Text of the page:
While we know that most employers do the right thing by their staff, the government introduced the Fair Work Amendment (Protecting Vulnerable Workers) Bill to help protect vulnerable employees against underpayment, coercion and exploitation.
Changes include: higher penalties for serious contraventions of workplace laws; prohibiting employers demanding ‘cash back’ from their staff; and ensuring franchisees pay their staff responsibly.
There are seven main areas of change outlined in the Fair Work Amendment (Protecting Vulnerable Workers) Act 2017, which are briefly summarised below.
Under the changed laws, franchisors can be held legally responsible if any franchisees aren’t meeting their workplace obligations. All franchisors are encouraged to take steps to ensure every franchisee within their business is compliant to all workplace requirements.
As with any employer, franchisees have to understand their responsibilities when it comes to employing staff. Understanding the correct rate of pay and the right award employees are covered by, are just the beginning. You are also required to keep correct records, including pay slips.
The law has been amended to clarify when employers may and may not ask employees and prospective employees to pay money.
Under the new Fair Work Amendments, employers can’t require an employee or prospective employee to spend their money, or give them (the employer or someone else) money, when:
- it’s unreasonable
- the payment is for the employer’s benefit, or the benefit of someone related to the employer
- for the prospective employee, it’s connected to their potential employment.
This applies to any of the employee’s money, not just the pay they get for working.
Part of the changes include increased penalties for ‘serious contraventions’ of workplace laws. According to Fair Gov Australia, a serious contravention happens when:
- the person or business knew they were contravening an obligation under workplace law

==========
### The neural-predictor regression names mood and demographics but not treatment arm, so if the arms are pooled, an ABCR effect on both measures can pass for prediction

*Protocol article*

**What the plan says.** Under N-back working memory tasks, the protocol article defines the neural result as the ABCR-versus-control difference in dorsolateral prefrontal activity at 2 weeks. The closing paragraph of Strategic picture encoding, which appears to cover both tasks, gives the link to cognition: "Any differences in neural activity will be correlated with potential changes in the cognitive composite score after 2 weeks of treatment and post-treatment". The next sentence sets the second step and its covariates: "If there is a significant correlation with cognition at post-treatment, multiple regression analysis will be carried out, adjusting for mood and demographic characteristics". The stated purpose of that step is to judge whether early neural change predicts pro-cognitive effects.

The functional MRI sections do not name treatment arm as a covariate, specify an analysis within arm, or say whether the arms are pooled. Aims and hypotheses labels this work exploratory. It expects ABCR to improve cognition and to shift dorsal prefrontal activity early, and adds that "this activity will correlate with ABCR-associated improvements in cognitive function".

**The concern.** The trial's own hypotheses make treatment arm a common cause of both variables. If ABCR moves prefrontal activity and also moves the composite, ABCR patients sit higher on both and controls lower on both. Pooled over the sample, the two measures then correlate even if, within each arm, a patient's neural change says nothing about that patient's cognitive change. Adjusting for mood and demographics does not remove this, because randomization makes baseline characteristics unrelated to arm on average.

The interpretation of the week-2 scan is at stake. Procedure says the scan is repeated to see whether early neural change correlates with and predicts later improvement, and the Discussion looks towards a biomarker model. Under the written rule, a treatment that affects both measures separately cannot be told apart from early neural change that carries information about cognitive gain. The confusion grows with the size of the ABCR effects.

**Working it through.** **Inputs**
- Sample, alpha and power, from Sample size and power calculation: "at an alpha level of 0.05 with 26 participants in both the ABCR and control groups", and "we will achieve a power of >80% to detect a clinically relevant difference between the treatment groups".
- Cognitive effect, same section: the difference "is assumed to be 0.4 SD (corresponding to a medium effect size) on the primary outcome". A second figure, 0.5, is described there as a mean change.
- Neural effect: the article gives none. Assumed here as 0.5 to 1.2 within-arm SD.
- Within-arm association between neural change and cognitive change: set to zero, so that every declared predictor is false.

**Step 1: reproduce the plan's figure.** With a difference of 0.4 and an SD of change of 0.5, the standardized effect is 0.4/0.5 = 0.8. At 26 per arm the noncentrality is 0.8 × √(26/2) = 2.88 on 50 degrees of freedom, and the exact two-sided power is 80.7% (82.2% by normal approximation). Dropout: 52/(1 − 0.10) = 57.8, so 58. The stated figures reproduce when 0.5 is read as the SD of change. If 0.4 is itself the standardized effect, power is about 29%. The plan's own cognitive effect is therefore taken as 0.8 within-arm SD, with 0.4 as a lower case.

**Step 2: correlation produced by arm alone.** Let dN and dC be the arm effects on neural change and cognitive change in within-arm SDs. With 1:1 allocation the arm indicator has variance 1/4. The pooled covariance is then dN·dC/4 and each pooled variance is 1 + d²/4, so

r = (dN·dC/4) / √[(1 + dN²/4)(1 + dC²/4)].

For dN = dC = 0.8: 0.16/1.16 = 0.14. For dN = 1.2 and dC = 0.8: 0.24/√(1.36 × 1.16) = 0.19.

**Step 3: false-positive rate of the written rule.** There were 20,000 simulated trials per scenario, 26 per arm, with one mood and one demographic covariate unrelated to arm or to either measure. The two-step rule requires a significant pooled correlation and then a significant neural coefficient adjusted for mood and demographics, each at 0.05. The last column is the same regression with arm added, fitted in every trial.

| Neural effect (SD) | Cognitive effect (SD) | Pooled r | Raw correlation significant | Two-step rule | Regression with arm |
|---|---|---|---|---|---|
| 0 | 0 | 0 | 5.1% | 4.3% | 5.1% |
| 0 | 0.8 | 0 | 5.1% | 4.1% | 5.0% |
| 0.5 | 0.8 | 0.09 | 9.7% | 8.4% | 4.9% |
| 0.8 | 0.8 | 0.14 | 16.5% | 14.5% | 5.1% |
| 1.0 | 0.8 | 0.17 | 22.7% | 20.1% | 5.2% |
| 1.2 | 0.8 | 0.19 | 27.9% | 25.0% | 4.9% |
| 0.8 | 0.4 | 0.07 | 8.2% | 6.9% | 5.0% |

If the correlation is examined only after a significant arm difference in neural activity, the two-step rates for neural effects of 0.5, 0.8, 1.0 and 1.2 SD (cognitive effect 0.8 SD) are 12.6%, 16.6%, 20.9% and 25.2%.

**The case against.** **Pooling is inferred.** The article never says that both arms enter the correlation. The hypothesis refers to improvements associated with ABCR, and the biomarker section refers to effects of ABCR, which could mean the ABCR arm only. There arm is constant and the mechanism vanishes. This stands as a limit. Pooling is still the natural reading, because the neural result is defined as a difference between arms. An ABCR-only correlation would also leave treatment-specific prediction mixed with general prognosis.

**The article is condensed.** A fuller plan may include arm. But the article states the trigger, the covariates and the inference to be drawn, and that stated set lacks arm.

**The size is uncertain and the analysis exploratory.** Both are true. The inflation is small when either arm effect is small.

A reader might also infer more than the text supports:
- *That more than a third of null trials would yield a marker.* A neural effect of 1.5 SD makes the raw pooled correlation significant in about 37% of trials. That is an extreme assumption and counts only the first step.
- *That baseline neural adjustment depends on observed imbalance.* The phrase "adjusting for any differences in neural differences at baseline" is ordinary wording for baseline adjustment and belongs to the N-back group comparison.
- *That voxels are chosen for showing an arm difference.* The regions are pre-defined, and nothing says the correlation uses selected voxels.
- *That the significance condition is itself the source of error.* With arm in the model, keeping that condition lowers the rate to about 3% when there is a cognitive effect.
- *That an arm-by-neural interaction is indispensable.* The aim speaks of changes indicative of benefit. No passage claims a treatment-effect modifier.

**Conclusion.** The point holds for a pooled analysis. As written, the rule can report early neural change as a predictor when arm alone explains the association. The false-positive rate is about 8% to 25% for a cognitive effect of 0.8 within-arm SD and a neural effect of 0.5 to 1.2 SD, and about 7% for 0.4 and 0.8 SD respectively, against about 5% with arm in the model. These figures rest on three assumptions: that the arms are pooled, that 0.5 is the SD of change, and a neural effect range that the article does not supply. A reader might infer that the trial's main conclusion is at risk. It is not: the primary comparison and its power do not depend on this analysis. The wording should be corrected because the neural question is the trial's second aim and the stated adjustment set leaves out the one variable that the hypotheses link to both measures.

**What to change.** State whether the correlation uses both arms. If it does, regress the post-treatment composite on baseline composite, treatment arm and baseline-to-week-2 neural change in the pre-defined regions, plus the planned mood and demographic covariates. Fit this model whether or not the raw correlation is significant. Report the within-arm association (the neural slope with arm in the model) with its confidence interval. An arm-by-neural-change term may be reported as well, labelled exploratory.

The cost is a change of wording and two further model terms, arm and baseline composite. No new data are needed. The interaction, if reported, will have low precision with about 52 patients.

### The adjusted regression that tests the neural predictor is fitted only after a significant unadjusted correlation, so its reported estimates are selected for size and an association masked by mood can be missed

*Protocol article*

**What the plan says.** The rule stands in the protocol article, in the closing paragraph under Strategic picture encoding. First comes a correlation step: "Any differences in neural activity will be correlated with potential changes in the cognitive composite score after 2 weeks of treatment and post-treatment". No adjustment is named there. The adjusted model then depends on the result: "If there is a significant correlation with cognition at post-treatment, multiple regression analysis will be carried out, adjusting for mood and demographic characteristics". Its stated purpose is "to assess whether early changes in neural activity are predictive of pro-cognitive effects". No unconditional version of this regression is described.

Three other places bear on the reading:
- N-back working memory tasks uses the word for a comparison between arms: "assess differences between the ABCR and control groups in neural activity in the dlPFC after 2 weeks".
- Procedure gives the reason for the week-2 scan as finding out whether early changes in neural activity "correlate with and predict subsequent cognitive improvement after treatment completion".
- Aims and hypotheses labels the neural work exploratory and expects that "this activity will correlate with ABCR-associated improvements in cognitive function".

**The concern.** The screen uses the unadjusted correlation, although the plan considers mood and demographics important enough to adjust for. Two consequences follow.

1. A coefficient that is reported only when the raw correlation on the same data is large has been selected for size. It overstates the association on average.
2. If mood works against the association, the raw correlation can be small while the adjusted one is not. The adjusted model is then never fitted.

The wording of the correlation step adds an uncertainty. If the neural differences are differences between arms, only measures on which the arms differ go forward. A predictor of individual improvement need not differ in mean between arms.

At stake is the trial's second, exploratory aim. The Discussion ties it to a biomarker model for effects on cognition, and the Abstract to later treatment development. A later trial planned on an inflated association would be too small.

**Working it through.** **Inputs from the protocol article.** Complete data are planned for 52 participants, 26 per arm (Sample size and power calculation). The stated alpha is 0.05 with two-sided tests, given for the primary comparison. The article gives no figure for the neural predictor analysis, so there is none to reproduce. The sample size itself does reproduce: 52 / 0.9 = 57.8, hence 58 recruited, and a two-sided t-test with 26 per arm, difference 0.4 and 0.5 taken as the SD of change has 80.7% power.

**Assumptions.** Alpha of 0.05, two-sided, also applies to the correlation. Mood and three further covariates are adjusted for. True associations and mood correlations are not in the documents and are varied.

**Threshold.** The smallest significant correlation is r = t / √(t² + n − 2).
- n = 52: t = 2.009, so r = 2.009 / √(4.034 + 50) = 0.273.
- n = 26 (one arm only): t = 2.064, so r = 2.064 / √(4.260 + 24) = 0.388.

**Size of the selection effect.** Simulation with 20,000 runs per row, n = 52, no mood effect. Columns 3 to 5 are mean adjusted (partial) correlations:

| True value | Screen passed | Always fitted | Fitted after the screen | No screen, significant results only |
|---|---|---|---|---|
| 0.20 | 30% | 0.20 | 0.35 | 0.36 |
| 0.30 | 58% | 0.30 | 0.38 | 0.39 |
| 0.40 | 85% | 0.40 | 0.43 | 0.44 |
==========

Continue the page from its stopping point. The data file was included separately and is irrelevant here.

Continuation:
- the contravention was part of a systematic pattern of conduct affecting one or more people.
Reverse onus of proof
Also keep in mind that employers who don’t meet record-keeping obligations (which includes pay slips) and can’t give reasonable excuse will need to disprove allegations in wage claims made in court, according to Fair Gov Australia.
There are also increased penalties that employers can be ordered to pay, such as:
- penalties for giving pay slips they know are false or misleading to their employees
- double the previous maximum penalty for failing to keep employee records or issue pay slips
- triple the previous maximum penalty for knowingly making or keeping false or misleading employee records.
- new penalties also apply for people giving us information or documents they know are false or misleading.
The Fair Work Ombudsman can also apply to the Administrative Appeals Tribunal for a ‘FWO notice’ if it is reasonably believed a person or a business has information or documents that will help an investigation and is capable of giving evidence.
A FWO notice is a written document and can be used to require a person or business to:
- give information
- produce documents, or
- attend an interview to answer questions.
If you’re a small business owner, franchisee or franchisor, it is recommended that you research your responsibilities or contact the Fair Work Ombudsman to ensure you are compliant at all times.
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